They also attempted to make the technology easy to deploy. A second app was developed to make it easy for traffic control contractors to update the message that Workzone Alert displays for a specific BLE tag.

Work at the U of M continues. The current, second phase of research is looking at human-factors considerations for alerts. What wording and format should be used to get the best results? In the third phase they will look at how best to maintain the BLE tag database, who should be able to make changes, and if it is practical to tie this into 511, Waze or Google Maps. Stay tuned as this promises to develop quickly!

Enterprise to Evaluate Use of Arrow Boards for Real-Time Traffic Updates

enterpriseThe American Traffic Safety Services Association (ATSSA) just concluded their annual Traffic Expo held this year in Phoenix, Arizona. Their Innovation Council met on Saturday, February 11th. The meeting was “standing room only” and included several great presentations. One of them was by Dean Deeter, President of Athey Creek Consultants on a project they are leading for Enterprise. You may remember that Enterprise is a consortium of 14 states conducting pooled-fund studies to jump start promising new technologies. They like to do more than just study a problem or technology. Instead, their goal is often to develop an operational concept and system requirements for a promising new idea.

In this project they hope to develop an automated system to update traveler information systems with work zone conditions as they change. Their concept begins with an arrow board. But the arrow board would be equipped with a unit that is GPS enabled. When the arrow board is turned on, it would notify the traffic management center (TMC) over a digital wireless link. It would also tell the TMC what mode it is flashing (right arrow, left arrow, or caution mode). With that information the system will know when a lane closure begins, and which shoulder, lane or lanes are being closed. When the arrow board is turned off, it would notify the TMC that the closure has been removed.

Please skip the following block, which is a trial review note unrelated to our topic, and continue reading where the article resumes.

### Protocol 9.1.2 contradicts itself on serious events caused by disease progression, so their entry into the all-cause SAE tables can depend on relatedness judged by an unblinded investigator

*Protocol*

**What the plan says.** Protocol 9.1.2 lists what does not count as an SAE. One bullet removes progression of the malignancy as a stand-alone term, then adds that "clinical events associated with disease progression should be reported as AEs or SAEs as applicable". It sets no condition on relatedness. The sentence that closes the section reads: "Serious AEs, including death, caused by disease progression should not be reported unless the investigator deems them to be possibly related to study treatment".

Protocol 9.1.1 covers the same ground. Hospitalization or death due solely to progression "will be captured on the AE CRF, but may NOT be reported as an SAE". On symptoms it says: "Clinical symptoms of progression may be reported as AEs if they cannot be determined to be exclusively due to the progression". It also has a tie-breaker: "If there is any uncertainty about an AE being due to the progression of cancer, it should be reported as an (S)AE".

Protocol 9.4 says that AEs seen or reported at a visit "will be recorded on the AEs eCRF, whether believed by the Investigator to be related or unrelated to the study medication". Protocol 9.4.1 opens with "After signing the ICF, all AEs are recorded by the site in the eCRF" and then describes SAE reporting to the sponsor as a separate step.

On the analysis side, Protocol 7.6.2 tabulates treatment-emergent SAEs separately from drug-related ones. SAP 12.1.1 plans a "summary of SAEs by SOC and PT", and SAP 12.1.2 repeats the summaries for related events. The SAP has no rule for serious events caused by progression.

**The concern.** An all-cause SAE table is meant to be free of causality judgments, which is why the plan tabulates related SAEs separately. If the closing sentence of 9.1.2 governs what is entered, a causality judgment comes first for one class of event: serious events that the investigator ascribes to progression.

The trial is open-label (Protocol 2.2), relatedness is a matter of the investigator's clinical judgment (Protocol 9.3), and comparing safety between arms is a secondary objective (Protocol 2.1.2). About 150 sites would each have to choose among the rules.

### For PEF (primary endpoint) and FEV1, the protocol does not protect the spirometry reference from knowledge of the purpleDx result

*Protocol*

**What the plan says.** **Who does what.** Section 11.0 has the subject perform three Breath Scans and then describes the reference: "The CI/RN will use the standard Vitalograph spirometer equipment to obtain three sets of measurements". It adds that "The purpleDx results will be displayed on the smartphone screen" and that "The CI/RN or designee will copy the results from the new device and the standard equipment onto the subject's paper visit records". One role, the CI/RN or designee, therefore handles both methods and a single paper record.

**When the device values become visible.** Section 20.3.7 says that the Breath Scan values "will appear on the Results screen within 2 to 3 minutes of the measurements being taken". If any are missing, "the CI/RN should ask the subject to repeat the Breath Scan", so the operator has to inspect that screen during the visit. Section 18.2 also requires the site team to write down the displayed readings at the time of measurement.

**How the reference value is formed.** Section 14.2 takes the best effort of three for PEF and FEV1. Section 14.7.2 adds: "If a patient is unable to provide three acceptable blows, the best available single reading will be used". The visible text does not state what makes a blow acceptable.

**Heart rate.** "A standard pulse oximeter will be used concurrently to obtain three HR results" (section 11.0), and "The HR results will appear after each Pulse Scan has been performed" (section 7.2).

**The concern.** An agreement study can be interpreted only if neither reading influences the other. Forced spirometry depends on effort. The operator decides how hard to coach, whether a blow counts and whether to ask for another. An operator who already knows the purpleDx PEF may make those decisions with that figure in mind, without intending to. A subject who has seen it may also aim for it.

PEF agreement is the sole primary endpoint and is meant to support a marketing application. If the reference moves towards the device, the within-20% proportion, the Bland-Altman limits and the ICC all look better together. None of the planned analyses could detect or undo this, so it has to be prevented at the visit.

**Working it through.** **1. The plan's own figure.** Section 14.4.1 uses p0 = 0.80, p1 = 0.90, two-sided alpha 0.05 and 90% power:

In this way the system will provide specific, real-time information about each work zone. We aren’t doing that very often now. Instead, most work zone warnings are generic. Our portable message signs just say there is road work ahead and either to expect delays or use caution. That’s not as helpful as it could be.

Furthermore, travel websites like Google Maps only tell you there is a work zone. It may tell you when the lane closure is planned to begin and end. But that’s about it. Users cannot normally tell if that work zone will delay them enough to justify taking an alternate route.

The Enterprise study will develop this concept in phase one. In phase two it will work with one or more member agencies to integrate such a system into their ATMS, control permanent message signs, and more. Work Zone ITS Blog will continue to follow this and report developments as they are made available.

It is interesting that they have chosen to integrate directly with state ATMS systems. Many states’ IT security prohibit outside data sources. Only data collected from DOT sensors is used. That’s fine for permanent ITS but it is a real problem for the portable elements found in work zone ITS systems. States that operate within a closed network can never take full advantage of work zone data. So we hope they succeed. But only time will tell if they do, or if, instead, work zone data finds it’s way directly to end users through phone apps like Waze.